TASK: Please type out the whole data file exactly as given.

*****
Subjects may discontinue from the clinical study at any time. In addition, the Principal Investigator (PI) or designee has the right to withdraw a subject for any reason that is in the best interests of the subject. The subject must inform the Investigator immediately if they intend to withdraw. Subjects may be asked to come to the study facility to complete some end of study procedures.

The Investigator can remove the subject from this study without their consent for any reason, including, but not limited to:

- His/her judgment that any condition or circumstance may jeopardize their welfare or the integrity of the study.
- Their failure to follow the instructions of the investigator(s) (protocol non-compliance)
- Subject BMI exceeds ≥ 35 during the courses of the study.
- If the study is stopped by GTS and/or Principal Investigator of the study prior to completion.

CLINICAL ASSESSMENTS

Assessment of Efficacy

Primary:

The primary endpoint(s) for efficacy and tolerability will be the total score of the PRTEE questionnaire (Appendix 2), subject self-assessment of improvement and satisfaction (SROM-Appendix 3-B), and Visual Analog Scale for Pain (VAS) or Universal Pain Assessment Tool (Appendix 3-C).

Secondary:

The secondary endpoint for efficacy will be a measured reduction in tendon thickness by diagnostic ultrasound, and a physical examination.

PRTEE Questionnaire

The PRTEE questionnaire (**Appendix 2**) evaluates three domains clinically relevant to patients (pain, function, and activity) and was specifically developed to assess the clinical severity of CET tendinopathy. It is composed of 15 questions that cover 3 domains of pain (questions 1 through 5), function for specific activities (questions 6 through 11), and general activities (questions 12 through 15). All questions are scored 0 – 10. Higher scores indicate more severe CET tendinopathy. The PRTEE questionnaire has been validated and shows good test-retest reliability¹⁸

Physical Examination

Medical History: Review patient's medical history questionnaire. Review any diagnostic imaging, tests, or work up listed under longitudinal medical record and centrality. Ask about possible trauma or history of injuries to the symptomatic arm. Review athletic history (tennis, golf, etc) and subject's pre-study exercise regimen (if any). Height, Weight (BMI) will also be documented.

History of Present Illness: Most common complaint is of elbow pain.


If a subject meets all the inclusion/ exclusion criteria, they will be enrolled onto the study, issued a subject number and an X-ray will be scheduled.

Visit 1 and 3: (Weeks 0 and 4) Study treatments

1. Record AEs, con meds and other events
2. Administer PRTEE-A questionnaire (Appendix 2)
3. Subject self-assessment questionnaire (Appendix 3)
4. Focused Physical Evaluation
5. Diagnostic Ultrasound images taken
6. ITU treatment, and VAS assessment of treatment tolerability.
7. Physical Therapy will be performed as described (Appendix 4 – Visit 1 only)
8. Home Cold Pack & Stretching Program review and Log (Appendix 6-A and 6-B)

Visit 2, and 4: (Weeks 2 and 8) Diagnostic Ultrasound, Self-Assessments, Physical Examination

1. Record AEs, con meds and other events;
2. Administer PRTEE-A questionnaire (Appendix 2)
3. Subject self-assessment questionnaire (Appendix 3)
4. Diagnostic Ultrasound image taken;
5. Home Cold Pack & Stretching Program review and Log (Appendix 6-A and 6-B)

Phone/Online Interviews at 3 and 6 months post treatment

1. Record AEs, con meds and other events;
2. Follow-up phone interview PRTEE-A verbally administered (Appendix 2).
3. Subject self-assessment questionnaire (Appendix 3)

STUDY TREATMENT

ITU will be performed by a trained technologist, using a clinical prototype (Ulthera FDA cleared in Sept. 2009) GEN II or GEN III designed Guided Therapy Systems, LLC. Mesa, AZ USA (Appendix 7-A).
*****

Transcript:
Subjects may discontinue from the clinical study at any time. In addition, the Principal Investigator (PI) or designee has the right to withdraw a subject for any reason that is in the best interests of the subject. The subject must inform the Investigator immediately if they intend to withdraw. Subjects may be asked to come to the study facility to complete some end of study procedures.

The Investigator can remove the subject from this study without their consent for any reason, including, but not limited to:

- His/her judgment that any condition or circumstance may jeopardize their welfare or the integrity of the study.
- Their failure to follow the instructions of the investigator(s) (protocol non-compliance)
- Subject BMI exceeds ≥ 35 during the courses of the study.
- If the study is stopped by GTS and/or Principal Investigator of the study prior to completion.

CLINICAL ASSESSMENTS

Assessment of Efficacy

Primary:

The primary endpoint(s) for efficacy and tolerability will be the total score of the PRTEE questionnaire (Appendix 2), subject self-assessment of improvement and satisfaction (SROM-Appendix 3-B), and Visual Analog Scale for Pain (VAS) or Universal Pain Assessment Tool (Appendix 3-C).

Secondary:

The secondary endpoint for efficacy will be a measured reduction in tendon thickness by diagnostic ultrasound, and a physical examination.

PRTEE Questionnaire

The PRTEE questionnaire (**Appendix 2**) evaluates three domains clinically relevant to patients (pain, function, and activity) and was specifically developed to assess the clinical severity of CET tendinopathy. It is composed of 15 questions that cover 3 domains of pain (questions 1 through 5), function for specific activities (questions 6 through 11), and general activities (questions 12 through 15). All questions are scored 0 – 10. Higher scores indicate more severe CET tendinopathy. The PRTEE questionnaire has been validated and shows good test-retest reliability¹⁸

Physical Examination

Medical History: Review patient's medical history questionnaire. Review any diagnostic imaging, tests, or work up listed under longitudinal medical record and centrality. Ask about possible trauma or history of injuries to the symptomatic arm. Review athletic history (tennis, golf, etc) and subject's pre-study exercise regimen (if any). Height, Weight (BMI) will also be documented.

History of Present Illness: Most common complaint is of elbow pain.


If a subject meets all the inclusion/ exclusion criteria, they will be enrolled onto the study, issued a subject number and an X-ray will be scheduled.

Visit 1 and 3: (Weeks 0 and 4) Study treatments

1. Record AEs, con meds and other events
2. Administer PRTEE-A questionnaire (Appendix 2)
3. Subject self-assessment questionnaire (Appendix 3)
4. Focused Physical Evaluation
5. Diagnostic Ultrasound images taken
6. ITU treatment, and VAS assessment of treatment tolerability.
7. Physical Therapy will be performed as described (Appendix 4 – Visit 1 only)
8. Home Cold Pack & Stretching Program review and Log (Appendix 6-A and 6-B)

Visit 2, and 4: (Weeks 2 and 8) Diagnostic Ultrasound, Self-Assessments, Physical Examination

1. Record AEs, con meds and other events;
2. Administer PRTEE-A questionnaire (Appendix 2)
3. Subject self-assessment questionnaire (Appendix 3)
4. Diagnostic Ultrasound image taken;
5. Home Cold Pack & Stretching Program review and Log (Appendix 6-A and 6-B)

Phone/Online Interviews at 3 and 6 months post treatment

1. Record AEs, con meds and other events;
2. Follow-up phone interview PRTEE-A verbally administered (Appendix 2).
3. Subject self-assessment questionnaire (Appendix 3)

STUDY TREATMENT

ITU will be performed by a trained technologist, using a clinical prototype (Ulthera FDA cleared in Sept. 2009) GEN II or GEN III designed Guided Therapy Systems, LLC. Mesa, AZ USA (Appendix 7-A).